What were the mistakes that you committed while preparing for NEET and AIIMS?


Nearly 12 lakh people appeared for NEET 2018 making it one of the most competitive exam to be conducted in India. If we see the case of AIIMS, about 1.5 lakh applicants compete for the 672 seats available in the seven AIIMS centres –New Delhi, Patna (Bihar), Bhubaneswar (Odisha), Jodhpur (Rajasthan), Raipur (Chhattisgarh) Rishikesh (Uttarakhand) and Bhopal (Madhya Pradesh). I’m sure you are feeling overwhelmed by the numbers and the scale of the competition but that shouldn’t deter you. With proper planning and preparation of studying couple of reference books, you can surely crack these exams and get a seat in an Institute of your choice. Let us now look at the common mistakes people commit during the preparation for NEET and AIIMS and strive to avoid them.

Taking it easy

I’m sure almost all of your teachers and parents must have told you that the 10th Board Exam is the only important thing in your life and you can chill after that. No. They were just saying that so you would study hard for your exams. The truth is you will have entrance exams, then college and then college’s share of exams and so on. Trust me, it’s not going to end so soon so you better make peace with this fact. To crack NEET and AIIMS, you have to actually prepare on a whole new level with an extreme level of dedication and discipline with proper planning. Starting early as soon as you start your Class 11 would save you a lot of stress later on.


Studying from way too many books

The best way to get learn any concept thoroughly is to stick to one textbook that explains it well and have a couple of reference books. With the increase in the number of students taking the NEET, there a lot of books claiming to be the best in the market with expected questions or shortcuts or the like. If you buy so many books, you will end up overwhelmed by how much you have to study. The key here is quality, not quantity. So, stick to one textbook and a couple of reference books for practice per subject.


Skipping some topics

Many people skip the topics or subtopics they don’t understand without ever giving a proper attempt to understand and clarify their doubts. Just imagine, even if you leave one sub-topic per lesson that’s atleast 30 topics per subject at the end of two years. And that’s a lot. So save yourself time and also stress and try to understand the topics as completely as you can.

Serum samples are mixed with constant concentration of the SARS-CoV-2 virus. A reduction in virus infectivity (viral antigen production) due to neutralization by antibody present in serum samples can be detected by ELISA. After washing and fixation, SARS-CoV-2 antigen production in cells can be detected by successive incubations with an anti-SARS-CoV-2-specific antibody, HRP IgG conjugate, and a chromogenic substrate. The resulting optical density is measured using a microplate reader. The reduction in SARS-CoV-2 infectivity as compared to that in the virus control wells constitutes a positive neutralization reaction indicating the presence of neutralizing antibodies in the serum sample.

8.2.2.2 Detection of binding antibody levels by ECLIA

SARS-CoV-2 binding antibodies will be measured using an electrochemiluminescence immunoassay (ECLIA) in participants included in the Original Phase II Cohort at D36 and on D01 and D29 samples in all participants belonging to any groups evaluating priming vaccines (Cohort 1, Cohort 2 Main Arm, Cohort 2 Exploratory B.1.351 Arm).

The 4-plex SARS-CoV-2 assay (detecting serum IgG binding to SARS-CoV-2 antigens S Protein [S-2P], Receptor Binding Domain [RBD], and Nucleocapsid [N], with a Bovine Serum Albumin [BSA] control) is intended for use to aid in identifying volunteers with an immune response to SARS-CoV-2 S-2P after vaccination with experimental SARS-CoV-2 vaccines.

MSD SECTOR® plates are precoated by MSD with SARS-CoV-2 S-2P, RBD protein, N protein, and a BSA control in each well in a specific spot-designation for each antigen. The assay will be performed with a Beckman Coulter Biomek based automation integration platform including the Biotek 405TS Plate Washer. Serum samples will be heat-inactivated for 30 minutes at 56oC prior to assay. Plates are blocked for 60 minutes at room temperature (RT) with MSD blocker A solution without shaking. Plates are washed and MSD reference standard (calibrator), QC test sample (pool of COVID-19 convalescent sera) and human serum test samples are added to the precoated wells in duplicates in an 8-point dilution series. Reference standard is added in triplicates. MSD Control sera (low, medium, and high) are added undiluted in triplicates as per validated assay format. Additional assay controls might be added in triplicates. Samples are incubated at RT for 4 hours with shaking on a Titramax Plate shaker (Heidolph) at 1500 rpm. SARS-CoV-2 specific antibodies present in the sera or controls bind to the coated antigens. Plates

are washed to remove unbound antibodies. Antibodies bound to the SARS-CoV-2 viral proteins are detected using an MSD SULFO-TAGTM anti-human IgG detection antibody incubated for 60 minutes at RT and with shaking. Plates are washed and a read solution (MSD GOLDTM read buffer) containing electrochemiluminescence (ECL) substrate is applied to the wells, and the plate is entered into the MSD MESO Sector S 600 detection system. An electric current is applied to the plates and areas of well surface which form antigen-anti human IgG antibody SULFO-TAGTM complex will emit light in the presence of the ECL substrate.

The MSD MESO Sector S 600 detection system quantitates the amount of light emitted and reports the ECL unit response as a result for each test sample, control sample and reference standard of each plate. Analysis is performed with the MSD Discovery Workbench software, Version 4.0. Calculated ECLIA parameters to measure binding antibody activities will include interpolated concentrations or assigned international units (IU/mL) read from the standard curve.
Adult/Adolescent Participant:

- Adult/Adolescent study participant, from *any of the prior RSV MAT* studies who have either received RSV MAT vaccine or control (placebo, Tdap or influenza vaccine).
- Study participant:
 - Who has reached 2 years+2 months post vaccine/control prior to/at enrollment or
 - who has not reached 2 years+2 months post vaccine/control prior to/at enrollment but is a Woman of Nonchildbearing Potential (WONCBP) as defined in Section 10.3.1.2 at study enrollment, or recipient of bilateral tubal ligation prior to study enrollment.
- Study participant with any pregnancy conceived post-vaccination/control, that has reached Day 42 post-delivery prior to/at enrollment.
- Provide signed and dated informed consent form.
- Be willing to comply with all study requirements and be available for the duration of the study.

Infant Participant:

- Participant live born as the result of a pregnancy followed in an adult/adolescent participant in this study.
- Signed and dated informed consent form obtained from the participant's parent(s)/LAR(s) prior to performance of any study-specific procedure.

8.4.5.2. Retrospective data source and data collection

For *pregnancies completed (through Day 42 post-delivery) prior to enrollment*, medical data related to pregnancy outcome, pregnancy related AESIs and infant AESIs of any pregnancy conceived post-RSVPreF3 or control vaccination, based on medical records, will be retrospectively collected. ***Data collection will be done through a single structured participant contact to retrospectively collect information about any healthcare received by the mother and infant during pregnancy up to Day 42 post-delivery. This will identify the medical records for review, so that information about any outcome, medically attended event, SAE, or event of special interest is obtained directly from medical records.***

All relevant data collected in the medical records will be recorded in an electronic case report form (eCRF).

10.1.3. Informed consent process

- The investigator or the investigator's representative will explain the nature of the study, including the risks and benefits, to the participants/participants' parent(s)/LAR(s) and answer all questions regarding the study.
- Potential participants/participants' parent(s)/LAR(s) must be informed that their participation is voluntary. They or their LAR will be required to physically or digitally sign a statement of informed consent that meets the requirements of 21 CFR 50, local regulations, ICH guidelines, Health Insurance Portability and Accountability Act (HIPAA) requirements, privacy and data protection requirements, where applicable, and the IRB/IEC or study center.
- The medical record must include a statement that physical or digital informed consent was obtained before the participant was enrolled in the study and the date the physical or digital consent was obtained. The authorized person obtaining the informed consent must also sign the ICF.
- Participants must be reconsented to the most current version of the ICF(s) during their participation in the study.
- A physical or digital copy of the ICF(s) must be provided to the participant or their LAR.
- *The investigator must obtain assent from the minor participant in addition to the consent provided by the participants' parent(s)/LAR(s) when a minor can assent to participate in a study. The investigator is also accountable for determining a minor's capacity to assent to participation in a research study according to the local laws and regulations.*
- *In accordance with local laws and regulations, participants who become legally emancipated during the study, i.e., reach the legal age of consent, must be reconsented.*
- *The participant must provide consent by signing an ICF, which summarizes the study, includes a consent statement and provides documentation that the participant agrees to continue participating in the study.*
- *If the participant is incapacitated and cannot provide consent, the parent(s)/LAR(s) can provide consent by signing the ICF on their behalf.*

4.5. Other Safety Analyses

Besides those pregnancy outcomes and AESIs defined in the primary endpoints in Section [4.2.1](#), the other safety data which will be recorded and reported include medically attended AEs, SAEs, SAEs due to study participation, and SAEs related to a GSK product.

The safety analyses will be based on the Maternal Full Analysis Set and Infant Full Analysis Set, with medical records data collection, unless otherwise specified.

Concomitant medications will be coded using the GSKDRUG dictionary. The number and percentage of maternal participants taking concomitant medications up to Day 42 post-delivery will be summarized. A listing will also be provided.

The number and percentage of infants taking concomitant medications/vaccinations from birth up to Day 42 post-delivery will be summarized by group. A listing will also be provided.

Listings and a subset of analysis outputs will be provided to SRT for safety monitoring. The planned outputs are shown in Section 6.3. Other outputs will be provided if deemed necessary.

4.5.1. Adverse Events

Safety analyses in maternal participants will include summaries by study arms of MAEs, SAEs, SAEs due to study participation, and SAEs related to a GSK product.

Focussing on one subject too much

Many students make the mistake of spending a lot of time on only one subject because they like it. Interest is a really good thing and I’m not advising you to not follow your interests but while preparing for a competitive exam we should look at the ways to effectively maximise our score. You should spend nearly equal time on all the three subject. Only if you do well in all the three can you get a good score and hence a good rank.


Not taking a break

Yes there is a lot of syllabus to be covered and there is also the pressure of doing well in Board exams but wait. Relax. Take a second to catch your breath. Did you know that a person’s concentration typically lasts for about 45 minutes to one hour? After this your brain starts to lose focus and gets distracted very easily. So that’s the cue to take a break. Just a 5 minute break to stretch your legs and refresh your mind and for keeping consistent energy. You should also be taking half-hour breaks every 2 hours or so to keep your mind fresh and ready to absorb all the new material.


Not being consistent

Two years is a long period of time to prepare. In this period, many people falter or just give up. Don’t be one of those people. The preparation for this exam is like a marathon not a race. You will need consistent energy to keep going. Don’t use up all your energy in the beginning and then get exhausted and sit back. The biggest factor that would change your result will be consistency. So keep going at whatever pace you are comfortable in and increase it slowly if necessary.


Making silly mistakes

There are many people who are on the edge of cutoffs just because of the silly mistakes that they commit in the entrance exams. The cost of these mistakes is thus quite high. You have to always keep in mind that you have negative marking in your paper. Do not answer the question unless you are absolutely sure about the answer. Also keep practicing questions regularly to avoid silly mistakes.


Always remember that for you to succeed all you need is smart planning and the diligence to follow it. If you start early and prepare accordingly, you will definitely ace the exam. Good luck!

How important are NCERT Books for NEET and AIIMS?

ncert books_scholr

The NCERT exemplar books contain conceptual sums, which cover CBSE board exams and competitive exams (JEE Mains, JEE Advanced, NEET, AIIMS examinations.). They are very useful for conceptual understanding and strengthening your problem solving concepts.